24Akbar’s Golden Age Akbar (Great) Babur’s grandson Powerful military and political leadercombined a land of more than 100 million peopleMore than most of Europe sharedThe Golden Age of Akbar(pages 517–518)Who was Akbar?Babur’s grandson was Akbar. His name means“Greatest One.” He ruled with great wisdom andfairness for almost 40 years.Akbar was a Muslim. However, he believedstrongly that people should be allowed to follow thereligion they choose. Both Hindus and Muslimsworked in the government. He hired people in hisgovernment based on their ability and not theirreligion.Akbar ruled fairly. He ended the tax that Hindupilgrims had to pay. He also ended the tax that allnon-Muslims had to pay. To raise money, he taxedpeople on a percentage of the food they grew. Thismade it easier for peasants to pay the tax. His landpolicy was less wise. He gave much land to governmentofficials. However, when they died he took itback. As a result, workers did not see any point incaring for the land.
25Akbar’s Golden Age Akbar Muslim Continued the Islamic tradition of religious freedomArts, architecture, and literature flourishedAkbar ruled fairly. He ended the tax that Hindupilgrims had to pay. He also ended the tax that allnon-Muslims had to pay. To raise money, he taxedpeople on a percentage of the food they grew. Thismade it easier for peasants to pay the tax. His landpolicy was less wise. He gave much land to governmentofficials. However, when they died he took itback. As a result, workers did not see any point incaring for the land.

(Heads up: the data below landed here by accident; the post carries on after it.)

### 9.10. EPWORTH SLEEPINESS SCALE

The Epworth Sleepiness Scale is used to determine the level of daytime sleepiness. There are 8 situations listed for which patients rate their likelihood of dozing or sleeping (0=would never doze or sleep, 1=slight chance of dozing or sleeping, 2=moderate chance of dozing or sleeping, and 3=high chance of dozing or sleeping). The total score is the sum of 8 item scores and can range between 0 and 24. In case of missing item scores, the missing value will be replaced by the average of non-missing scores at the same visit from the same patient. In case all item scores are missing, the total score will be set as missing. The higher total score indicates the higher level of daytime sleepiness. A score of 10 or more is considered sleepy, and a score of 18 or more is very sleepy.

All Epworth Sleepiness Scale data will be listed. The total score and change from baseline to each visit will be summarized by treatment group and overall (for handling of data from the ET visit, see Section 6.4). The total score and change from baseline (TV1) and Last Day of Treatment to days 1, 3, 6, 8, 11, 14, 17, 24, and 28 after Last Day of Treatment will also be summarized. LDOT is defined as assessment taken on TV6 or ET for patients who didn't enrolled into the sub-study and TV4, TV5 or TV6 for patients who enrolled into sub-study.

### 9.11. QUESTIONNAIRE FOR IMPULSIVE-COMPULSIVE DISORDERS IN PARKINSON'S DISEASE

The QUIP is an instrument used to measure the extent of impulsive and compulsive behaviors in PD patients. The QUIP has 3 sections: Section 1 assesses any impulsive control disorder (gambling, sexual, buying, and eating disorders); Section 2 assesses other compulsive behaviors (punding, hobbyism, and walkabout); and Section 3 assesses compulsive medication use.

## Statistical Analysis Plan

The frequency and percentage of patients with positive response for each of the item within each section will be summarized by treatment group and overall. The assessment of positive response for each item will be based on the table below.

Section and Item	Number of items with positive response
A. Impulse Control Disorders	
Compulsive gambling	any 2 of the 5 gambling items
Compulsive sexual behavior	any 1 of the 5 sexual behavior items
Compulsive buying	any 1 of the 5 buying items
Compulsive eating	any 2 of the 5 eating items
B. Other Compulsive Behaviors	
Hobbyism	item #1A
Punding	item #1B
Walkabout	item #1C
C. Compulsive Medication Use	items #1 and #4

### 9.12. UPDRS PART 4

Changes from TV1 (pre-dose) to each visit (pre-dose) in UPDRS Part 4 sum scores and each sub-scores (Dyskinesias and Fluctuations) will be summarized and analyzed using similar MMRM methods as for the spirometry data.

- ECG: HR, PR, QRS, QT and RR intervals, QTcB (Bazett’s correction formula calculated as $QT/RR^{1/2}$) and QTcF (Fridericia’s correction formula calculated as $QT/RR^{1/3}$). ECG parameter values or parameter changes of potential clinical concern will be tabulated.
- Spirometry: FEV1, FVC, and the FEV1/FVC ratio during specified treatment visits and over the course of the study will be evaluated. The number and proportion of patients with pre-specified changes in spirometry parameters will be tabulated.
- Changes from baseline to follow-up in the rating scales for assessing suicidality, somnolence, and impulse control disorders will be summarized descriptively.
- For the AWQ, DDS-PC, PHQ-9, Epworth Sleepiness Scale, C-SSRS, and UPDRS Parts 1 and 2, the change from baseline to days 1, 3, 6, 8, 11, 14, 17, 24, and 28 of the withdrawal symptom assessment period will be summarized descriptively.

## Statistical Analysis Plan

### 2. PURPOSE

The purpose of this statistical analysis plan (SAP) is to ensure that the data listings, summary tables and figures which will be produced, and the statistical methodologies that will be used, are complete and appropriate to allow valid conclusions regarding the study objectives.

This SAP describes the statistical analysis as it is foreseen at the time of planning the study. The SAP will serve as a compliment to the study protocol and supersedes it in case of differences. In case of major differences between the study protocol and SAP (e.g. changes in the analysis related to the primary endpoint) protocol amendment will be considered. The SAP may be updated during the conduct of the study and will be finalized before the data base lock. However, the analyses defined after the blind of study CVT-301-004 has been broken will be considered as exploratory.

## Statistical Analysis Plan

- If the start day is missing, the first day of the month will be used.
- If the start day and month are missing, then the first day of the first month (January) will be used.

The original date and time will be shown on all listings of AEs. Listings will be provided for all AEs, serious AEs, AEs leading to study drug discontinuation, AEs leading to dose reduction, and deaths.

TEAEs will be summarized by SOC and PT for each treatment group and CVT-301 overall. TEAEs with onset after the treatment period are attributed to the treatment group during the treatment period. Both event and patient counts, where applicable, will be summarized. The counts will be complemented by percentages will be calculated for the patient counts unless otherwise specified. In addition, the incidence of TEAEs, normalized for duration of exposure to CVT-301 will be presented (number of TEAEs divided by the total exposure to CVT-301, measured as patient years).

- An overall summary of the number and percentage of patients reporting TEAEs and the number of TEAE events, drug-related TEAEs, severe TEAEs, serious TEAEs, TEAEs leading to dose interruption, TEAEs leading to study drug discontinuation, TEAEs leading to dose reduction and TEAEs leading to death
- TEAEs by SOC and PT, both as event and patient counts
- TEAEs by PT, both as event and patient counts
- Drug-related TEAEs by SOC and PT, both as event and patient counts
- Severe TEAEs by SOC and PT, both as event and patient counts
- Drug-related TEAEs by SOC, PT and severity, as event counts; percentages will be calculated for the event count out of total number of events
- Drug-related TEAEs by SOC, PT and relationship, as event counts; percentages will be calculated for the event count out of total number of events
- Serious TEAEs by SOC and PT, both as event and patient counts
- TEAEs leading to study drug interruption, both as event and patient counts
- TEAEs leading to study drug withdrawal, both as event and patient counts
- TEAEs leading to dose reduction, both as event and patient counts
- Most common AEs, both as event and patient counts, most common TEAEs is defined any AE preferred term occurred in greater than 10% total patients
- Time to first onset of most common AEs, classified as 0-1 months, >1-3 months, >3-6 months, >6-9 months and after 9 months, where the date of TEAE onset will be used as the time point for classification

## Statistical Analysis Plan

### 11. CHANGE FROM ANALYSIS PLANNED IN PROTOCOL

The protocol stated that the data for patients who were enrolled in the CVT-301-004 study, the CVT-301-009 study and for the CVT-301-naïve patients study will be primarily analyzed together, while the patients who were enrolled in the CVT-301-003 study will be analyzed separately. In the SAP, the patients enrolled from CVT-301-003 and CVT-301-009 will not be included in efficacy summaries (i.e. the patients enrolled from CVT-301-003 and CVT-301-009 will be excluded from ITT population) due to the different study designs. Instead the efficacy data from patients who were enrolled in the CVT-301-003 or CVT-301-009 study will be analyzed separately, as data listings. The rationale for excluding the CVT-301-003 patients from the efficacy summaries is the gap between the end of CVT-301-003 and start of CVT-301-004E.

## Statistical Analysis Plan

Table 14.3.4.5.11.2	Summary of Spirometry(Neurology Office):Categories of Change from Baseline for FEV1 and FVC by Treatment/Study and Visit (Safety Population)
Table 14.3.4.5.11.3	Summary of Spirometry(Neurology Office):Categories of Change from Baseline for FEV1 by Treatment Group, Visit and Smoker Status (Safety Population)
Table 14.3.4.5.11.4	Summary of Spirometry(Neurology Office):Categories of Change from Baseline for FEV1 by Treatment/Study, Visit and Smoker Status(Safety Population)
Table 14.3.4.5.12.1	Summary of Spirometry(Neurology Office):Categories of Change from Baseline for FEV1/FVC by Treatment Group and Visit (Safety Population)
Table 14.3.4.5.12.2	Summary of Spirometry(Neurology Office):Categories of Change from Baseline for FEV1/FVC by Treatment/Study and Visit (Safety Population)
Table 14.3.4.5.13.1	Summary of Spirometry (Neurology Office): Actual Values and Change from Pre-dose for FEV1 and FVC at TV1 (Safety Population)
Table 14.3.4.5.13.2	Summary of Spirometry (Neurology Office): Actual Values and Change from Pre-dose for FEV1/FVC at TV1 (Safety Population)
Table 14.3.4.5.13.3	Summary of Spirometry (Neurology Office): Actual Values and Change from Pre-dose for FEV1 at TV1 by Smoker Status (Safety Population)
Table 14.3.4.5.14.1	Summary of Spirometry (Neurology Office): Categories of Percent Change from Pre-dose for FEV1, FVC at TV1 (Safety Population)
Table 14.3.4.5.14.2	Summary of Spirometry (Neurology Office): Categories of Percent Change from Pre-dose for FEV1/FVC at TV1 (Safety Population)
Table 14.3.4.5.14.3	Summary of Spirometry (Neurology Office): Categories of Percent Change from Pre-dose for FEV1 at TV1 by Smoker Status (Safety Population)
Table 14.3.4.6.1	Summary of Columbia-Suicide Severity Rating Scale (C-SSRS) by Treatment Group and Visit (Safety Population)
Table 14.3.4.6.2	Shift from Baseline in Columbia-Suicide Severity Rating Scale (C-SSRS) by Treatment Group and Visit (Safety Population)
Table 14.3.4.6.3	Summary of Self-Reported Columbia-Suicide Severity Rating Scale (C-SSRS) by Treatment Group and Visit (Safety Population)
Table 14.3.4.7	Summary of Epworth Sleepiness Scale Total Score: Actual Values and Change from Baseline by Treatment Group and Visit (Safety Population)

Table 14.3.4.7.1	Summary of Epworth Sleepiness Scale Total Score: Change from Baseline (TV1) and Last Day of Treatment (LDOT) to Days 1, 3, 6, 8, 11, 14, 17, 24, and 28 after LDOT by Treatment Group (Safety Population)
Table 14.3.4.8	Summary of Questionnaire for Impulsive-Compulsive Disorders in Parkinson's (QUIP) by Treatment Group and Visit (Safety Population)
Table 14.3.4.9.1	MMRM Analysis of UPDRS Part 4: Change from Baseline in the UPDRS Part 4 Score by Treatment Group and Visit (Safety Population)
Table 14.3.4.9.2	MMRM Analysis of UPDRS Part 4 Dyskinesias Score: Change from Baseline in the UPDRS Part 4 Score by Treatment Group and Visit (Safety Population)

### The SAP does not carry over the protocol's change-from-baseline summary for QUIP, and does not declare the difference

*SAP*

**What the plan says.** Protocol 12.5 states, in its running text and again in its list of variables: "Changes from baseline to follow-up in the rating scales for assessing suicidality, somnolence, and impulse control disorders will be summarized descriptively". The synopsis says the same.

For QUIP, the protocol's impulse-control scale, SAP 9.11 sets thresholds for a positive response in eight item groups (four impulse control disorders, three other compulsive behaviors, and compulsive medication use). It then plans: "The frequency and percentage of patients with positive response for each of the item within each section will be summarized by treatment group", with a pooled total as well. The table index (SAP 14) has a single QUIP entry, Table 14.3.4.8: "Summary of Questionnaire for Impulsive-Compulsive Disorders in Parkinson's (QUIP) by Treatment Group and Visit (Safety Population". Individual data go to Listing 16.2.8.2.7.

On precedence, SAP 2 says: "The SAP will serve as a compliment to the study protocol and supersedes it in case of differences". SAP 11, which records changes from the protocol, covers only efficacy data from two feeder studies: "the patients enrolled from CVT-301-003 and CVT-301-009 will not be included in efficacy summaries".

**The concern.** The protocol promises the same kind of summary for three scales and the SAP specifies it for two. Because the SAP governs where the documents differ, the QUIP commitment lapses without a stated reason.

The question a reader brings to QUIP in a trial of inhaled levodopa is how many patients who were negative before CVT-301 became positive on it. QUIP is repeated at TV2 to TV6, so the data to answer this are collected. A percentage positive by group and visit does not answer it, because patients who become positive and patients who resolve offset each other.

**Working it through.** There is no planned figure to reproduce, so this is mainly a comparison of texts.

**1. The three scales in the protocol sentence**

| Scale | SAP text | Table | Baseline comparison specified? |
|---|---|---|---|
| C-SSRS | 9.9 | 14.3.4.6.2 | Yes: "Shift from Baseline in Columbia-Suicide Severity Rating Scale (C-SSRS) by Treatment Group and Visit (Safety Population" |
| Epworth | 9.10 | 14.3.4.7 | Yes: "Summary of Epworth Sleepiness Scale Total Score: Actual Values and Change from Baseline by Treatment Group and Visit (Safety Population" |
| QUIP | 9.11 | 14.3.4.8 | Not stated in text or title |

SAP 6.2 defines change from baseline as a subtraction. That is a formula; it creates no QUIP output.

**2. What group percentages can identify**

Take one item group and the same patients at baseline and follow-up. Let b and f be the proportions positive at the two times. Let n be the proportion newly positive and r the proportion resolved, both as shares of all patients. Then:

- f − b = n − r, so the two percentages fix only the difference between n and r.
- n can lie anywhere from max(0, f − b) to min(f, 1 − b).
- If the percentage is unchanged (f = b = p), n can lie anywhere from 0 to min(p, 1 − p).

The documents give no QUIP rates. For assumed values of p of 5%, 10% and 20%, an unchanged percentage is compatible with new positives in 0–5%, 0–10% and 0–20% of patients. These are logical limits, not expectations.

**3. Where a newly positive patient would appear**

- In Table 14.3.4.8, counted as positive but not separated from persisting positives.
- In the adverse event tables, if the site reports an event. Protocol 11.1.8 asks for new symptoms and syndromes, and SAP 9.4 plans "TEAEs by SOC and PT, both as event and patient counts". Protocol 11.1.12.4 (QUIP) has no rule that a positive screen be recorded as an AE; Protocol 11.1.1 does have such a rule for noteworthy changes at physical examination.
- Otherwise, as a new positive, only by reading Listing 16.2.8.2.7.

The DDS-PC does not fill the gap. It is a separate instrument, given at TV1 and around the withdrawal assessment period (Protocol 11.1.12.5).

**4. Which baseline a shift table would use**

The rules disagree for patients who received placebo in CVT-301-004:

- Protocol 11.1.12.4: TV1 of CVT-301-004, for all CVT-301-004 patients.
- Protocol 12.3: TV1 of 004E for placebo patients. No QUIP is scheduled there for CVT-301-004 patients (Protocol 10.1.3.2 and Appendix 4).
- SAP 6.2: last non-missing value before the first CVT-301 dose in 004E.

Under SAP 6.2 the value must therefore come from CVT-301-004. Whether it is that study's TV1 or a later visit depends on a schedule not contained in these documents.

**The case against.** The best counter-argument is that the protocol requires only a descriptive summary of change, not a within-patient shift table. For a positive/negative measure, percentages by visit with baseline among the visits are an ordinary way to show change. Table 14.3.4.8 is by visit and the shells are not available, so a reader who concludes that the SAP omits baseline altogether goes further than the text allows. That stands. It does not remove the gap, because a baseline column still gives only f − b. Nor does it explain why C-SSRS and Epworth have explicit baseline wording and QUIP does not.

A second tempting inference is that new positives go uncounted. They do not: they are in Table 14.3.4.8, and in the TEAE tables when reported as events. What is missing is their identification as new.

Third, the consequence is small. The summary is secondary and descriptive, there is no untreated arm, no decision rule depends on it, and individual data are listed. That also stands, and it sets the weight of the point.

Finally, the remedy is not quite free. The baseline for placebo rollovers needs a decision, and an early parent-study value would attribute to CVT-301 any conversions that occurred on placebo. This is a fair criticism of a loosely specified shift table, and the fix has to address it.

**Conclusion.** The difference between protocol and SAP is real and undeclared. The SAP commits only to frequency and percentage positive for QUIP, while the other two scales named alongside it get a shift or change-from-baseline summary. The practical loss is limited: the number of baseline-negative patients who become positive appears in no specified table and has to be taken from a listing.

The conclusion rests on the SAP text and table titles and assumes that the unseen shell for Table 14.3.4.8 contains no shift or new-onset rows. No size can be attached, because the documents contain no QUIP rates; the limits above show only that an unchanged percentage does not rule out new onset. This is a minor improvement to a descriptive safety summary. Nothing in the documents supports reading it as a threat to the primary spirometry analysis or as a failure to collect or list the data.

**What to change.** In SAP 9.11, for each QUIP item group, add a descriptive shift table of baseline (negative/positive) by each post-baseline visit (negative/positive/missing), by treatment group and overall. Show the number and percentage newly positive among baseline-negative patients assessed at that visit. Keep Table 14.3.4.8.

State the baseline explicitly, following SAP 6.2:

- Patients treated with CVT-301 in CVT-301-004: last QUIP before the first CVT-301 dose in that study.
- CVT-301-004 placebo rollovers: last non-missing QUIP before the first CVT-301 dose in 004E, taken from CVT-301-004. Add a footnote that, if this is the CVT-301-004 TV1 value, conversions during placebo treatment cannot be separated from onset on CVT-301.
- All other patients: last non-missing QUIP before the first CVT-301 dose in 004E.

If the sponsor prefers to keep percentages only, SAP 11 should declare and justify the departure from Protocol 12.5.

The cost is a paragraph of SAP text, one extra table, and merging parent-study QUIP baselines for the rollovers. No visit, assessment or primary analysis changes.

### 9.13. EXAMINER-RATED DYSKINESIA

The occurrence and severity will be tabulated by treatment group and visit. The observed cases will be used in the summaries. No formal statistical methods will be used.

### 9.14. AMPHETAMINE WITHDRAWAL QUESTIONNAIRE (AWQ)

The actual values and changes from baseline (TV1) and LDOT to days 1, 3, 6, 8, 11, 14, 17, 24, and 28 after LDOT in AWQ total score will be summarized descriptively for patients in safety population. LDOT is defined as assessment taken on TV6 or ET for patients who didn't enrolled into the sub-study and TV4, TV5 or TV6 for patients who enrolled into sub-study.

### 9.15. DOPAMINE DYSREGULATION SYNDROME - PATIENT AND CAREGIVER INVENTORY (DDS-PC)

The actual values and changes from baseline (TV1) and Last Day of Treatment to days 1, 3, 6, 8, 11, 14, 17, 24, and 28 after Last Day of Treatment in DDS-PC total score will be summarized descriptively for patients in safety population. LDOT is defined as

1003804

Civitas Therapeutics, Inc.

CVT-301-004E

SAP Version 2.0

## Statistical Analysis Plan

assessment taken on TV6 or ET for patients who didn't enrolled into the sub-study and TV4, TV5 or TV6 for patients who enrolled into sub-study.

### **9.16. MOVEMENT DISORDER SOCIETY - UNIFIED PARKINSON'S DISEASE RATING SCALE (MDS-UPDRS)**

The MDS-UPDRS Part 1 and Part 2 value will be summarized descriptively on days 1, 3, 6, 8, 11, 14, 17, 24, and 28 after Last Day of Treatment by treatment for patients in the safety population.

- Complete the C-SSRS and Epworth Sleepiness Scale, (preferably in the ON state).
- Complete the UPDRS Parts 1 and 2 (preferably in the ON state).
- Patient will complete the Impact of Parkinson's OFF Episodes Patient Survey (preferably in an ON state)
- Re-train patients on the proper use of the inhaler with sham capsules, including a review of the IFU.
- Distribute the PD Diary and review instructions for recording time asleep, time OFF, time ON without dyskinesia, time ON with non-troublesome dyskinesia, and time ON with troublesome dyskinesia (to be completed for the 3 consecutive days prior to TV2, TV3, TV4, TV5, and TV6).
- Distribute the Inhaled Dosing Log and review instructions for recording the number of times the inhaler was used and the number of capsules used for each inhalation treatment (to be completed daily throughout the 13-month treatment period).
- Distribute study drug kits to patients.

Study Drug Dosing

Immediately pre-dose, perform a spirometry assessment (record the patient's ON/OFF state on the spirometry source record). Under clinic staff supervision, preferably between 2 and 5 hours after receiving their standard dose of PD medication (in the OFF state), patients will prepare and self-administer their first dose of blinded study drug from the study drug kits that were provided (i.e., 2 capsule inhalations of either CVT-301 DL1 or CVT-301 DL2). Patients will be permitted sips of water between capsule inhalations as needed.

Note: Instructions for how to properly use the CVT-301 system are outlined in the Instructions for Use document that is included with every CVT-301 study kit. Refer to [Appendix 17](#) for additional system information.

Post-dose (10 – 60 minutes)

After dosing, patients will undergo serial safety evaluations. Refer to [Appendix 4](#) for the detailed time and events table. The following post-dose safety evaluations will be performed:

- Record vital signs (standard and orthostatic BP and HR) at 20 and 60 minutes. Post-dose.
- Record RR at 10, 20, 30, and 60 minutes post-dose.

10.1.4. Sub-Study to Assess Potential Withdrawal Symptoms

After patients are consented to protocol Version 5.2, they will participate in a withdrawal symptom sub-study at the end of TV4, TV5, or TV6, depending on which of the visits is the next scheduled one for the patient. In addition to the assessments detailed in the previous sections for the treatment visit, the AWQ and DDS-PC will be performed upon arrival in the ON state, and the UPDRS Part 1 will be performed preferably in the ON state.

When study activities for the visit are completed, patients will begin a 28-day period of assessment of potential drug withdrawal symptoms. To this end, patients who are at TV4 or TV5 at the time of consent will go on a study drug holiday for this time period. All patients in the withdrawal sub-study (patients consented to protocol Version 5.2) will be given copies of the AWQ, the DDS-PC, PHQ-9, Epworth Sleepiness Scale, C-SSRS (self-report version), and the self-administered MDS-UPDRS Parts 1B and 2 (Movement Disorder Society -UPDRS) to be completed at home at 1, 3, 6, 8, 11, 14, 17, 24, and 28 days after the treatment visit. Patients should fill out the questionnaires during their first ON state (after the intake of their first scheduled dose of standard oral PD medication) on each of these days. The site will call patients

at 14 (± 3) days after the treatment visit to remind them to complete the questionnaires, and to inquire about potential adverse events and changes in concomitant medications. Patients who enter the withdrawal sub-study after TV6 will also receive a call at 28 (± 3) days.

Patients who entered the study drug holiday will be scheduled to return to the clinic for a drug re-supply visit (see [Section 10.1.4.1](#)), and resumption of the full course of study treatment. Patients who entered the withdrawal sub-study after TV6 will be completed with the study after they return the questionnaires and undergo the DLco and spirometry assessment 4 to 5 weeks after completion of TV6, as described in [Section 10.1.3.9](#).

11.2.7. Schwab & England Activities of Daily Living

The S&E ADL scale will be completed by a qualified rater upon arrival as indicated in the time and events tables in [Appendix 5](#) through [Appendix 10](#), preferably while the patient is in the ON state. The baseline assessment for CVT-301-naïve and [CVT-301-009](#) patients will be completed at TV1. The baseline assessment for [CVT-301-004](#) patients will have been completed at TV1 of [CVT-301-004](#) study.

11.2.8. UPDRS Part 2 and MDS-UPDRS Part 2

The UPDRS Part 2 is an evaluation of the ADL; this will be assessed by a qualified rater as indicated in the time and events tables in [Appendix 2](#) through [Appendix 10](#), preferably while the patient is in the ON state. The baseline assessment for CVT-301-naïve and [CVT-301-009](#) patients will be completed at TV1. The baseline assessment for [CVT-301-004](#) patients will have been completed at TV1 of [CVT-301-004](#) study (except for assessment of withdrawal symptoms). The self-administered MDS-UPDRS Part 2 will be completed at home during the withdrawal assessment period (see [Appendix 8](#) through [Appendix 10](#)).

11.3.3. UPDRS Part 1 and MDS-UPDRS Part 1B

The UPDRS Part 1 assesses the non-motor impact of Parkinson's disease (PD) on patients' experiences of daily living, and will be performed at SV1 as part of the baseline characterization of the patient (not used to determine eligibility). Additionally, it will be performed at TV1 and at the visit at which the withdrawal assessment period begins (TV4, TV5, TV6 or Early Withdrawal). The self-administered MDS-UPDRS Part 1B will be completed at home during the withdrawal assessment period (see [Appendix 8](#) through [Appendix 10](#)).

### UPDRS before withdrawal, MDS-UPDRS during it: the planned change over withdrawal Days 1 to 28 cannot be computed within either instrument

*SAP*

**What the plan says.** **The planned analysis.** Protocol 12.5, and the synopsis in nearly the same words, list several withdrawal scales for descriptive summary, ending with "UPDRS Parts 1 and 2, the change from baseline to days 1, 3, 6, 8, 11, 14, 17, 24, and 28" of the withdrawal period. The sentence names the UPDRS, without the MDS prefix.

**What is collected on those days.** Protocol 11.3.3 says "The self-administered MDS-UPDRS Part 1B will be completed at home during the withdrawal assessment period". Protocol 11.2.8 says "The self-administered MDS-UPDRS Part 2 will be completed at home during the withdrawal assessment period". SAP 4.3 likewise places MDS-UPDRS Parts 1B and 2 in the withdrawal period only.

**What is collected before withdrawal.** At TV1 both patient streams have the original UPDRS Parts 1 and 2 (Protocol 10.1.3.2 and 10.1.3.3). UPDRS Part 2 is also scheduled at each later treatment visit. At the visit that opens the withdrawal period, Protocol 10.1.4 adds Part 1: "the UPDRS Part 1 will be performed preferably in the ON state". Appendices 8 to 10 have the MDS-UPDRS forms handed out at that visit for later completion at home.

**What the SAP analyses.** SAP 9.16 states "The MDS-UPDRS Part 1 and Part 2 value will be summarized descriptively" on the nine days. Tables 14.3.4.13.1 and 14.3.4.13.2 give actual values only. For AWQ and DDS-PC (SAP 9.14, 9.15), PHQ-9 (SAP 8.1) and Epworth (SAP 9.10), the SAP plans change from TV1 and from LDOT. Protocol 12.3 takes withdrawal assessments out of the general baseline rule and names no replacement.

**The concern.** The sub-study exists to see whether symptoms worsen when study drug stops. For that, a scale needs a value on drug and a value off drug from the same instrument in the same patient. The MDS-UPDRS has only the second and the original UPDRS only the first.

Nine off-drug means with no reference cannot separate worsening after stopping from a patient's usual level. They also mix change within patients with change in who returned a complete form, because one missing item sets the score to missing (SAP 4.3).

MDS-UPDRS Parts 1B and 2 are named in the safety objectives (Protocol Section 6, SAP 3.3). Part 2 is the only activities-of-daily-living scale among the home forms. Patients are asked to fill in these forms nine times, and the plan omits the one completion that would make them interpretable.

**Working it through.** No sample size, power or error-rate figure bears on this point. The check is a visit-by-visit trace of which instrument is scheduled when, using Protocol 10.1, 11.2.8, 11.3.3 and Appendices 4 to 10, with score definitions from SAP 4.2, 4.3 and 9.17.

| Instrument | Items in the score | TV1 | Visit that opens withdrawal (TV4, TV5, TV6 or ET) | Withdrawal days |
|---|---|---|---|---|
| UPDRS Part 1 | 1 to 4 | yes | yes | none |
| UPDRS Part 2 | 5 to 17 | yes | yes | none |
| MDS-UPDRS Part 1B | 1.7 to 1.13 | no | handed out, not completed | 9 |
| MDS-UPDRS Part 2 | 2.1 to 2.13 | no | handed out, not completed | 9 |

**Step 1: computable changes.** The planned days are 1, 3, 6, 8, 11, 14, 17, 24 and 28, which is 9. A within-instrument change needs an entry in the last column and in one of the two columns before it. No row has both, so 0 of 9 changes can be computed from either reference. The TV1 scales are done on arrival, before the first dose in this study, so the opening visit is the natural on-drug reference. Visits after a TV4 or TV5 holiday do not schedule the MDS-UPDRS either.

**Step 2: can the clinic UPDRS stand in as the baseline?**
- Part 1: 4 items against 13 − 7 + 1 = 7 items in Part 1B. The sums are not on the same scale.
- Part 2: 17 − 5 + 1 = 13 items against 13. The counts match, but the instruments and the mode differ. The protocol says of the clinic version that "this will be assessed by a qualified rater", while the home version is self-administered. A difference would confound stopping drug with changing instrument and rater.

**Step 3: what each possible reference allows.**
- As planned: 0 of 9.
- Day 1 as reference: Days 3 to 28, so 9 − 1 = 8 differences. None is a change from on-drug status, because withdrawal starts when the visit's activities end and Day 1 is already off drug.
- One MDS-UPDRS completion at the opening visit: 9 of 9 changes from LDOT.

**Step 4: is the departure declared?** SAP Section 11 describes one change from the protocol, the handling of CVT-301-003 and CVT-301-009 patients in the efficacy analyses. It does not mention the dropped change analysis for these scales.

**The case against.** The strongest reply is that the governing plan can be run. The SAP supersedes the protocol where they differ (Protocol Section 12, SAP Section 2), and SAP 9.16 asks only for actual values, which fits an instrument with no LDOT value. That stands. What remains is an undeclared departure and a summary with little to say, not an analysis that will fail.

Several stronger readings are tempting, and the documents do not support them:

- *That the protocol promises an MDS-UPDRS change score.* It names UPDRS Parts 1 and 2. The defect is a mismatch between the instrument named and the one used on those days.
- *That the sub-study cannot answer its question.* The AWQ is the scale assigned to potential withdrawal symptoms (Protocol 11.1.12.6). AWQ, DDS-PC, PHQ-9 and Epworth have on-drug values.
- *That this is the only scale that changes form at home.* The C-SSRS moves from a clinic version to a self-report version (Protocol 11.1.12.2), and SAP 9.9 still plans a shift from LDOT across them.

26Aurangzeb’s Reign Mughal holding expanded to their greatest size Oppressive ruler; levied high taxesMany died from famine while he waged warLead to his demiseIntolerant of non-Muslim religionsHe had a strong, well-equipped army thathelped him win and keep control of more lands.His empire held about 100 million people—morethan lived in all of Europe at the time.During Akbar’s reign, his policy of blending differentcultures produced two new languages. Thelanguages were blends of several languages. Onewas Hindi, which is widely spoken in India today.The other was Urdu. It is now the official languageof Pakistan. The empire became famous for its art,literature, and architecture. The best example ofthis art was small, highly detailed, colorful picturescalled miniatures. He also sponsored the buildingof a new capital city.2. What are some examples of Akbar’s policy of fairrule?Akbar’s Successors (pages 518–521)Who ruled after Akbar?After Akbar’s death in 1605, his son Jahangir, tookcontrol of the empire. During his reign, the realpower was his wife, Nur Jahan. She plotted withone son to overthrow another son. She had a bitterpolitical battle with the Sikhs, members of a separate,nonviolent religion. That group became thetarget of attacks by the government.The next ruler was Shah Jahan. He too chosenot to follow Akbar’s policy of religious toleration.Shah Jahan was a great patron of the arts and builtmany beautiful buildings. One was the famous TajMahal, a tomb for his wife. His ambitious buildingplans required high taxes, though. People sufferedunder his rule.His son Aurangzeb ruled for almost 50 years.He made the empire grow once again with newconquests. His rule also brought new problems. Hewas a devout Muslim, and he punished Hindus anddestroyed their temples. This led to a rebellion thattook part of his empire. At the same time, the Sikhswon control of another part of the empire.3. How did Aurangzeb deal with Hindus?
27Decline of the Dynasty How did the Mughal Empire lose its power? Aurangzeb used up the empire’s resources. Peopledid not feel loyalty to him. As the power of the stateweakened, the power of local lords grew. Soonthere was only a patchwork of independent states.There continued to be a Mughal emperor, but hewas only a figurehead, not a ruler with any realpower. As the Mughal empire was rising andfalling, Western traders were building power. Theyarrived in India just before Babur did. Shah Jahanlet the English build a trading fort in Madras.Aurangzeb handed them the port of Bombay. Thisgave India’s next conquerors a foothold in India.4. How did the Mughal Empire change after Akbar?